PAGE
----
"It went down as embezzlement from the Post Office. The judge told me I was looking at a custodial sentence and I just felt ready to drop.

"I got a lawyer and he told me to change my plea to guilty because it would look better even though I knew I wasn't guilty.

"The judge told me I was given community hours as I hadn't been in trouble before."

Despite not receiving a prison sentence, Robert was given a criminal record and his name in the community was in tatters.

The Post Office remained closed and Robert was put out of work. Although he was adamant of his innocence, Robert found his family began to suffer because of his criminal record.

He continued: "I did my community service but it put such a black hole over my family because people were talking about it.

"I was frightened to leave the house and I became depressed. I kept away from the doctors, I'd sit with my wife and just break down and cry.

"My wife was out of hospital now and my two boys were being bullied because of this, I couldn't go about because people were talking about me.

"My family went through hell for years because people were talking. Even if you didn't hear them, you knew they were talking."

The worst affected was Robert's mum Margaret, who worked at the Cambus Post Office alongside her son before she retired.

Robert explained that his mum was held in very high regard at the Post Office, leading him to go to great lengths to keep what had happened from her.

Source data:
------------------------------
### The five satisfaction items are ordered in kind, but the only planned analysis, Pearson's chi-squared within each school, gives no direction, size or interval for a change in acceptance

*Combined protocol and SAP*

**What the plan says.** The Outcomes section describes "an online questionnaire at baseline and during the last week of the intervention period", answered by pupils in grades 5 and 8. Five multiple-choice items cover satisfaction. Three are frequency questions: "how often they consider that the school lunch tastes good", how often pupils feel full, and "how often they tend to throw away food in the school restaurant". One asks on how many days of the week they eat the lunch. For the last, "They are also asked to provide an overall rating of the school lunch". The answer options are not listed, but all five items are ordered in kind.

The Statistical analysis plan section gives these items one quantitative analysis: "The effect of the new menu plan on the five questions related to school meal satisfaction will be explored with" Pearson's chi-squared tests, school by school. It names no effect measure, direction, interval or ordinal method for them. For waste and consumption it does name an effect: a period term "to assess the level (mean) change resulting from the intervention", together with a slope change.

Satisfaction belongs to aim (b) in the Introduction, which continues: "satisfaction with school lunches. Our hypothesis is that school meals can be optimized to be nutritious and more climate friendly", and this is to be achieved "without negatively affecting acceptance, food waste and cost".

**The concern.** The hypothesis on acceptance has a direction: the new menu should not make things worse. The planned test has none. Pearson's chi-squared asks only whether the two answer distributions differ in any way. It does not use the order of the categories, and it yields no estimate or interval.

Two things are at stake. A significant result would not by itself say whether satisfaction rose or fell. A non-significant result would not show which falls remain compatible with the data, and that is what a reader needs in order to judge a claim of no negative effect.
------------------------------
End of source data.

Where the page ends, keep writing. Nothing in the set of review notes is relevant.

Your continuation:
Unfortunately, he couldn't hide it forever and Margaret's health rapidly declined on hearing what had happened, with Robert blaming himself for her passing.

He said: "I tried to keep it from my mum but word got out and people started asking what happened to the Post Office.

"My mum worked at the Post Office for years and she was thought of very highly there. She'd cover shifts in case of absences and she never had any money loss or shortages.

"It was 15 years ago on Friday, December 15, that I found my mum dead and I blamed myself because she heard all those people talking.

"She heard people saying 'there's that woman, her son stole all that money from the Post Office' and they wouldn't hear otherwise.

"It took such a toll on her and her health got worse.

"My family and my mum kept ourselves in as much as we could, just in our four walls and I blame myself for losing my mum.

"If this didn't happen, there's a possibility that she might still be here today."


SCANDAL: Robert Thomson was sacked from his job at the Post Office and falsely accused of embezzlement. Pictures by Ben Montgomery Photography.

SCANDAL: Robert Thomson was sacked from his job at the Post Office and falsely accused of embezzlement. Pictures by Ben Montgomery Photography.


IN 2014, the Horizon system at the Post Office – which was originally implemented in the late 90s and introduced in Post Offices in 2000-2001 – was deemed to be untrustworthy.

The High Court ruled in 2018 that it suffered from a number of bugs and errors.

This came as a relief to the thousands of postmasters falsely accused, but doesn't go far enough in compensating for the impact this has had on each individual person.

"It was a relief don't get me wrong," Robert said. "But I got accused for over four months from the Post Office of stealing money and not getting any help.

"I asked the Post Office why they didn't get anyone to check the systems to make sure I hadn't stolen anything but they prolonged it.